Divorce and the Special Needs Child

During divorce, a couple with a child with special needs requires experienced legal help.

According to statistics from the Centers for Disease Control and Prevention (CDC), one in 68 children is diagnosed with an autism spectrum disorder (ASD). This is often attention deficit hyperactivity disorder (ADHD). Still other children suffer from birth defects or other disabling conditions or birth injury.

The strain of caring for a special needs child can, by itself, contribute to divorce. When a marriage breaks down, the responsibility of crafting a suitable, supportive life for their child is a priority of most parents.

During divorce, issues that arise concerning the care of a special needs child include:

  • The need to create an appropriate parenting time plan is essential. Unlike more usual parenting time schedules, children with special needs often do not thrive with a schedule that requires frequent transition.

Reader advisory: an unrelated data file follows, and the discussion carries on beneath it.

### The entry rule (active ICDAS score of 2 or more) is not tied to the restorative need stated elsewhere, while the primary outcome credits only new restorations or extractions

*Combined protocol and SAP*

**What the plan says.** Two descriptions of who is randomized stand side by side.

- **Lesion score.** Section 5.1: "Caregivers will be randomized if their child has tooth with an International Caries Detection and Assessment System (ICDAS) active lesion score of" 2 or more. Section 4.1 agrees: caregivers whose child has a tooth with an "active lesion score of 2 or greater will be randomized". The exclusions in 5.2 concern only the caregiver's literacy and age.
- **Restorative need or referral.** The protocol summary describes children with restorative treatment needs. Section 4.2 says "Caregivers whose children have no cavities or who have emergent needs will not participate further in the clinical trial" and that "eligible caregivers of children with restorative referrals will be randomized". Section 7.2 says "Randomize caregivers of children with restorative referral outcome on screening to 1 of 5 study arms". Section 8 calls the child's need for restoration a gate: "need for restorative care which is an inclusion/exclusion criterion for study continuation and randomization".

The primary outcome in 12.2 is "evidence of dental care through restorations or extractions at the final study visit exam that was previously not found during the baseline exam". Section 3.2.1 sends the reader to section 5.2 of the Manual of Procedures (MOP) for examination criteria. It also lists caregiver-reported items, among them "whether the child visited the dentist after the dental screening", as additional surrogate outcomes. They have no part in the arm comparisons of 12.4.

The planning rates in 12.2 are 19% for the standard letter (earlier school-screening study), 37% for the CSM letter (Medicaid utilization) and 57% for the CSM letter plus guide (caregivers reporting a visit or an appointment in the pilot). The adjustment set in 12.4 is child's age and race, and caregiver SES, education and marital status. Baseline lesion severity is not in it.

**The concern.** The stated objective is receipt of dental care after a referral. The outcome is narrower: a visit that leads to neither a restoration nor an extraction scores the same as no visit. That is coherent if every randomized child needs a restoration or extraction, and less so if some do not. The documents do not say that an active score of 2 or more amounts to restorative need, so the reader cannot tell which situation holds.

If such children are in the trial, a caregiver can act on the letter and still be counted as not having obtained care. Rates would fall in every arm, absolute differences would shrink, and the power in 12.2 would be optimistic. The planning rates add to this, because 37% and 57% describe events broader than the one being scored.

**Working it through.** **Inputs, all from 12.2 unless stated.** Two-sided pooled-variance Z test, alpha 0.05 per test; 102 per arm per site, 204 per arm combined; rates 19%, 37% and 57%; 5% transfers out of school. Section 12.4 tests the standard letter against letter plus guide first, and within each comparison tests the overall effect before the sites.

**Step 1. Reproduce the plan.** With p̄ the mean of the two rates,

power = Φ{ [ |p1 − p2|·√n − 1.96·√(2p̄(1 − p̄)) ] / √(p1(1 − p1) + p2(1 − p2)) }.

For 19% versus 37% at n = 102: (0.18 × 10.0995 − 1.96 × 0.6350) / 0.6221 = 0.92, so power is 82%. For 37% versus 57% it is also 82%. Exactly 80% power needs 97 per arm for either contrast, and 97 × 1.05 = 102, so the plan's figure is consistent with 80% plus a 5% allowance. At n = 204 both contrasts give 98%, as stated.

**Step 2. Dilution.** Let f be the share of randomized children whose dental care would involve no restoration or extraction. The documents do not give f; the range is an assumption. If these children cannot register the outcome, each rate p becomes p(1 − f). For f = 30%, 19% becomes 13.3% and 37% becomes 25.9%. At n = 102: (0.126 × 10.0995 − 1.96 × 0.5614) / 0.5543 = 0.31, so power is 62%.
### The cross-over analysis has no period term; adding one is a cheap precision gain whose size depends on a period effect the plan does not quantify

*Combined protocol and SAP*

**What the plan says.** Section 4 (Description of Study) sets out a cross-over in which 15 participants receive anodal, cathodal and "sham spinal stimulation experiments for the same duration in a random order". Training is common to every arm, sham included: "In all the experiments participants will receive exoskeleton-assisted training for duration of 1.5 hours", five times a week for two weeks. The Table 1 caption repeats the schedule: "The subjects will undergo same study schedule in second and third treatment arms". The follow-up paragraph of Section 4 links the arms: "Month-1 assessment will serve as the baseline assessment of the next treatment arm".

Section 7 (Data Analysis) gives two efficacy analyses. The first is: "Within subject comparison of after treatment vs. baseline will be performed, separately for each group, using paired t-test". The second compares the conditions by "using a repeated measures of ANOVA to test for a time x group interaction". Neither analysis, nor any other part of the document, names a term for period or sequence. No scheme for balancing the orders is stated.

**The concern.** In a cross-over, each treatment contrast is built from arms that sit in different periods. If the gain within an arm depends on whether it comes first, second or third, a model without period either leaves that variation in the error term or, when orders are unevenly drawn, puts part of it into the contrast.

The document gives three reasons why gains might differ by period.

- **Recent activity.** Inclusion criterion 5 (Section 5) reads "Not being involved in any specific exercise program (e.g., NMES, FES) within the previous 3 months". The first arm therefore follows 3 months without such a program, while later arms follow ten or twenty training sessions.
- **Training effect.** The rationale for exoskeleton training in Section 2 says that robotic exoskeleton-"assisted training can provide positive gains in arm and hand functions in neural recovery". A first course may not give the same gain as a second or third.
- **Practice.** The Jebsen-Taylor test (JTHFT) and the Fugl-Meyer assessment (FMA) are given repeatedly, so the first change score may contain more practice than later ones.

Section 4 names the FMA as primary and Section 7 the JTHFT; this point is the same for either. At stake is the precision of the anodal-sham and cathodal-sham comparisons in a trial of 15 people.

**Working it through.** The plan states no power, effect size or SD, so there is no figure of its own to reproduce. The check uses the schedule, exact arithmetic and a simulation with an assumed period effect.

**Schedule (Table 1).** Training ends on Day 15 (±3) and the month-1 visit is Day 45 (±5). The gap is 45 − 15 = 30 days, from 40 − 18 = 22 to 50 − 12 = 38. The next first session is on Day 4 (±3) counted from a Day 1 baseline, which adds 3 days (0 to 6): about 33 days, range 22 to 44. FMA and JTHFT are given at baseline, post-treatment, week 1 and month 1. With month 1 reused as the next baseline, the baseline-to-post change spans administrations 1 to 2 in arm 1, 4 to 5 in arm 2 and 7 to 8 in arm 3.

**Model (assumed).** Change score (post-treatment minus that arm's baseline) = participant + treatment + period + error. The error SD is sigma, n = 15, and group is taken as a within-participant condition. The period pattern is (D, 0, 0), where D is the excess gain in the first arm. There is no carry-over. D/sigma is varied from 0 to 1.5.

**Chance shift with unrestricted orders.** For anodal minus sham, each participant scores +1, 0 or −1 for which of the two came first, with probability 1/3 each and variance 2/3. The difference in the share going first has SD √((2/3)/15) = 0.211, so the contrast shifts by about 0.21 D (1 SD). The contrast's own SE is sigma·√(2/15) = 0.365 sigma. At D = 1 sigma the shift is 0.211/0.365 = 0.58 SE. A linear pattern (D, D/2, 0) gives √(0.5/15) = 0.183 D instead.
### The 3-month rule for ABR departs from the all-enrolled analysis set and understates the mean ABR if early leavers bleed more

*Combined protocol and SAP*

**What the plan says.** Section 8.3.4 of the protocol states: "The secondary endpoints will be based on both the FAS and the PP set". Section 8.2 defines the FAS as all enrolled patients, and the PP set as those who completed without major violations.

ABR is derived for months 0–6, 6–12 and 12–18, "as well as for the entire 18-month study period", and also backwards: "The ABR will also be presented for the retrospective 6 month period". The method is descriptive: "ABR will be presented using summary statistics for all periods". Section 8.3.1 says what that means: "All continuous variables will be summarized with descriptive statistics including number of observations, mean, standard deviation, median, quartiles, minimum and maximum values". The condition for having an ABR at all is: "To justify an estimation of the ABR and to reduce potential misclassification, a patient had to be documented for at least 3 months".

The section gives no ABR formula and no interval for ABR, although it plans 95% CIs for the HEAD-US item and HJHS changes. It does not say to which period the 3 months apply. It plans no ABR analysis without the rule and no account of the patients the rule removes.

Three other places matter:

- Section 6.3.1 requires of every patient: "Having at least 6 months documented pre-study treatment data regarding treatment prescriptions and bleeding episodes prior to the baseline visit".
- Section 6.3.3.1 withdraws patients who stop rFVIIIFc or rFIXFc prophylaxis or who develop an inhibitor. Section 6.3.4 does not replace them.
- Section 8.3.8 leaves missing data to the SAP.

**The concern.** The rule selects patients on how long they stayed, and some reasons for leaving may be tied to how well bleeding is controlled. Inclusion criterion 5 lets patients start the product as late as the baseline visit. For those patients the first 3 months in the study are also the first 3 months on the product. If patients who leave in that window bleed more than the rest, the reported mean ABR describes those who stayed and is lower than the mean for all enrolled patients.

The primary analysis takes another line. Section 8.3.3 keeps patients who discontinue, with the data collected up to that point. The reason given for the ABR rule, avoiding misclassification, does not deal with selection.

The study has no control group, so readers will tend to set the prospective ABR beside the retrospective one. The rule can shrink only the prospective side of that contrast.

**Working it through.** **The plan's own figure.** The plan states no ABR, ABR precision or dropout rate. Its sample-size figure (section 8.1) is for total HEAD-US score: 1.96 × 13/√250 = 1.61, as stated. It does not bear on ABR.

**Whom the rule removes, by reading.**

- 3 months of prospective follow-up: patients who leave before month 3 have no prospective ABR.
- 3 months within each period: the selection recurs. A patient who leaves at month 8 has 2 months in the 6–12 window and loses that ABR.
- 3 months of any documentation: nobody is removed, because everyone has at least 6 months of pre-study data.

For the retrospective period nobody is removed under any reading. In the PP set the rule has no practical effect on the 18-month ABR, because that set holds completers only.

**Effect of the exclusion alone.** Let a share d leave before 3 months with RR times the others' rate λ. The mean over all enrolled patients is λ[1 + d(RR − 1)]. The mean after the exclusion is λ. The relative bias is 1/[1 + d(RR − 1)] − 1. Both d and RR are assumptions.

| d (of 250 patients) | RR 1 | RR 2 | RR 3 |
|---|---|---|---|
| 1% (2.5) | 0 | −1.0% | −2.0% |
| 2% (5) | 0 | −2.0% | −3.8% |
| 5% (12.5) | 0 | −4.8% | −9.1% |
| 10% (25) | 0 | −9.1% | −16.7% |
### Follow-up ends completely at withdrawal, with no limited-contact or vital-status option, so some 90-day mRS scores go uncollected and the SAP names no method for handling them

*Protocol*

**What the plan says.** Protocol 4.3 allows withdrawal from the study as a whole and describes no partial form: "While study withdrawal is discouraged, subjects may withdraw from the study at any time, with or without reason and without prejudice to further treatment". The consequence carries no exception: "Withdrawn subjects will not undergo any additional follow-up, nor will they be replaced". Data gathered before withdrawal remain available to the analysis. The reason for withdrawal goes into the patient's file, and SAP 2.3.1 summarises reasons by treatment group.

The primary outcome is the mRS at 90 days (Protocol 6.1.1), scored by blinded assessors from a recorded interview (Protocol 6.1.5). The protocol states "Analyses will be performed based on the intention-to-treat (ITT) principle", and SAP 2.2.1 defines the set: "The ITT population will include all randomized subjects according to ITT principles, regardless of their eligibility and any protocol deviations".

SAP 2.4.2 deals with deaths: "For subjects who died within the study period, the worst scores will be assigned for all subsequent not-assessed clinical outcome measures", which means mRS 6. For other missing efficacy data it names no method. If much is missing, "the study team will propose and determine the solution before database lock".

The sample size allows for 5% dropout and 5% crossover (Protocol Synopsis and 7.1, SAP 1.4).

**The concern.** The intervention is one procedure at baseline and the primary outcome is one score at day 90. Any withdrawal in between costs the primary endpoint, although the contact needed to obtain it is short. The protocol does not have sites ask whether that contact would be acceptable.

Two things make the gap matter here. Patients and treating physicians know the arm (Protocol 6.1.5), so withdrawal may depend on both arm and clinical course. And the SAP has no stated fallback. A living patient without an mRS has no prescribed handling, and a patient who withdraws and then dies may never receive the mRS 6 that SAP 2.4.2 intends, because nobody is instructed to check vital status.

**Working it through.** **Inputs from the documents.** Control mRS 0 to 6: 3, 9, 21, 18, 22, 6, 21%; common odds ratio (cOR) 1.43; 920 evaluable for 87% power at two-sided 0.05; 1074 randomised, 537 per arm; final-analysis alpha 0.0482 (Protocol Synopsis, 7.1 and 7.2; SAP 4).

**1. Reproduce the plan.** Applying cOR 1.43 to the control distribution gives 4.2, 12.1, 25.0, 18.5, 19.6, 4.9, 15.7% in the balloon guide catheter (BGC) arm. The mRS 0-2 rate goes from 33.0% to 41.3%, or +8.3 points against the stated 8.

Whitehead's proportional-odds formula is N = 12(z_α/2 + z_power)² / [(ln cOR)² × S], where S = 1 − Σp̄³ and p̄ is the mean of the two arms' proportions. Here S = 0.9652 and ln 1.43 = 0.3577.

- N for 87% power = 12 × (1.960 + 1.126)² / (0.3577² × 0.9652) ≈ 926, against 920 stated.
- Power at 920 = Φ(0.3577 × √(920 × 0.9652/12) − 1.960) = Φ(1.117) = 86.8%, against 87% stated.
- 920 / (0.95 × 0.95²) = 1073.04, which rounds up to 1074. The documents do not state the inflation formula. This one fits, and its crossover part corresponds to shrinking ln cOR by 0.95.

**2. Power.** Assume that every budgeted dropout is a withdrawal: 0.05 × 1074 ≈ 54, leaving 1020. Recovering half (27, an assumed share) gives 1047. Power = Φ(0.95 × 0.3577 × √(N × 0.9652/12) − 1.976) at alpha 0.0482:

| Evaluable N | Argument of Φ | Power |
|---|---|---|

• If one parent has been the dominant care giver, that history should be taken into account when considering custody.
  • During divorce and after, parents must continue to make decisions concerning appropriate medical and other therapies. In a contentious divorce, this task is made harder and could require legal intervention.
  • At divorce, couples should consider lifetime care of their child. Should a special needs trust be established?  What steps can be taken to ensure the child qualifies for Supplemental Security Income (SSI) when he or she reaches that point?
  • In New York, courts have the authority to make child support rulings outside of state guidelines when the care of a special needs child is at issue. Parents might consider lifetime payments to a trust, or additional child support until the child is 21 or older.

No divorce is easy. Creating a good environment for your special needs child requires experienced legal help. When you have questions about providing for your special needs child during and after divorce in New York, call me at Bryan L. Salamone and Associates, P.C.

Post a Comment

Your email is never published nor shared. Required fields are marked *